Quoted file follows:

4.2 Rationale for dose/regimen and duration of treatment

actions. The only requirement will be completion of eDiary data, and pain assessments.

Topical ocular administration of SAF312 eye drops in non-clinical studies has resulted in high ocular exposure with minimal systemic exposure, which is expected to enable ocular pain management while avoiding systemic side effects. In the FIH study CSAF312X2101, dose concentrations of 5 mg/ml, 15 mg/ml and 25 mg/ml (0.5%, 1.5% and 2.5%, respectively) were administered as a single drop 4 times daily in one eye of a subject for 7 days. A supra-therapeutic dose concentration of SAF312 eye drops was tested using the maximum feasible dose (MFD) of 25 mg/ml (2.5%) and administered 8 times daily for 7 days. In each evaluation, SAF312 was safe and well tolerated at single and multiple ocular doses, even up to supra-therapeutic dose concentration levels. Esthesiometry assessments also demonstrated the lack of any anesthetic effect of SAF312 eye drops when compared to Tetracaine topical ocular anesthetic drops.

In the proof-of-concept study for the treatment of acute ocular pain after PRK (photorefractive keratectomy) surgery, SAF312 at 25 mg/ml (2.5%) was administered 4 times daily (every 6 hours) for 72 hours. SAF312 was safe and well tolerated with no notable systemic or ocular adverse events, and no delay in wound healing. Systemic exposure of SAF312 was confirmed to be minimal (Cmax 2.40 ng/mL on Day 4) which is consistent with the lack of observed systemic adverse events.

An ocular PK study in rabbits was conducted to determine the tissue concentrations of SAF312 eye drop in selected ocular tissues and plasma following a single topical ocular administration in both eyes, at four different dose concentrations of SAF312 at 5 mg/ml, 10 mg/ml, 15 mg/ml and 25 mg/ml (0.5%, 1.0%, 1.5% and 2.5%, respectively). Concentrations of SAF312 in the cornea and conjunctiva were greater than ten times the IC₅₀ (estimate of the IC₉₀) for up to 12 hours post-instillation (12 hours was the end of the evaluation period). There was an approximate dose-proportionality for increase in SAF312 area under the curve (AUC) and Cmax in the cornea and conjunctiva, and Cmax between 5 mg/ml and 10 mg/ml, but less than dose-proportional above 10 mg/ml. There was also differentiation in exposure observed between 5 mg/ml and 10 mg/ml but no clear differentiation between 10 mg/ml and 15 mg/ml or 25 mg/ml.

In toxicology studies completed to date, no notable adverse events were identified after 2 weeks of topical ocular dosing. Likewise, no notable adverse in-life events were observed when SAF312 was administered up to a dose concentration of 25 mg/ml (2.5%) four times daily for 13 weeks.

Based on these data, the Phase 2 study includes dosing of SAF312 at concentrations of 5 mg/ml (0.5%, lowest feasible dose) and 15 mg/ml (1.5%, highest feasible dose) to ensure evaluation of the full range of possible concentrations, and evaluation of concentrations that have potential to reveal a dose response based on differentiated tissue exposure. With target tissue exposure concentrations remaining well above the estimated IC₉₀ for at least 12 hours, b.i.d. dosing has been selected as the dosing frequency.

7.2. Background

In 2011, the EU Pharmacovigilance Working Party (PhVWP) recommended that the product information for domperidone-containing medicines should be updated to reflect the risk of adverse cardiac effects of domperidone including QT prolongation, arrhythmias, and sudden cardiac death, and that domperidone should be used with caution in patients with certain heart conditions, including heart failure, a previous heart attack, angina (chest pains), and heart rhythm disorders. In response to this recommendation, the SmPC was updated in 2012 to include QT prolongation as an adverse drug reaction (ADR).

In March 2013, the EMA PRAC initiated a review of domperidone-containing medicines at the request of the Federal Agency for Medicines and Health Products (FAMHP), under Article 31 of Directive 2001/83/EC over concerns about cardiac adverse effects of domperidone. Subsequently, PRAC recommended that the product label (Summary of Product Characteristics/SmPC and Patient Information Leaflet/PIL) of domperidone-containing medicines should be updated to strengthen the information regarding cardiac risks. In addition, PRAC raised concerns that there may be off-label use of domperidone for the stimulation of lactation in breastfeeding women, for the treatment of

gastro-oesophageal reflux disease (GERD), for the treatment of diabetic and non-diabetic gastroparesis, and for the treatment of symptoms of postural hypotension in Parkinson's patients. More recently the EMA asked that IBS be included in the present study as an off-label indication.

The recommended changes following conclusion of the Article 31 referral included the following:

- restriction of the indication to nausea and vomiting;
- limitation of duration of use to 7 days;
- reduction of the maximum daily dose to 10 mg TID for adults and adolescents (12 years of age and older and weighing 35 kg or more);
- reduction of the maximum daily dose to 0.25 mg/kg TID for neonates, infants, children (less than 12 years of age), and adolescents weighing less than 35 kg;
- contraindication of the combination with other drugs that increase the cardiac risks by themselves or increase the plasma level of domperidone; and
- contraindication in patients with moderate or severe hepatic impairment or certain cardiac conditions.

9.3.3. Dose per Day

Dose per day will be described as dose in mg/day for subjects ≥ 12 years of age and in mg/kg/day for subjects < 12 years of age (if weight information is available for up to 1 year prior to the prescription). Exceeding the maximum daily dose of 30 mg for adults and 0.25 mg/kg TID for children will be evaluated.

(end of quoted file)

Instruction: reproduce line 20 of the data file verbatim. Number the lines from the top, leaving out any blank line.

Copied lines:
Dose per day will be described as dose in mg/day for subjects ≥ 12 years of age and in mg/kg/day for subjects < 12 years of age (if weight information is available for up to 1 year prior to the prescription). Exceeding the maximum daily dose of 30 mg for adults and 0.25 mg/kg TID for children will be evaluated.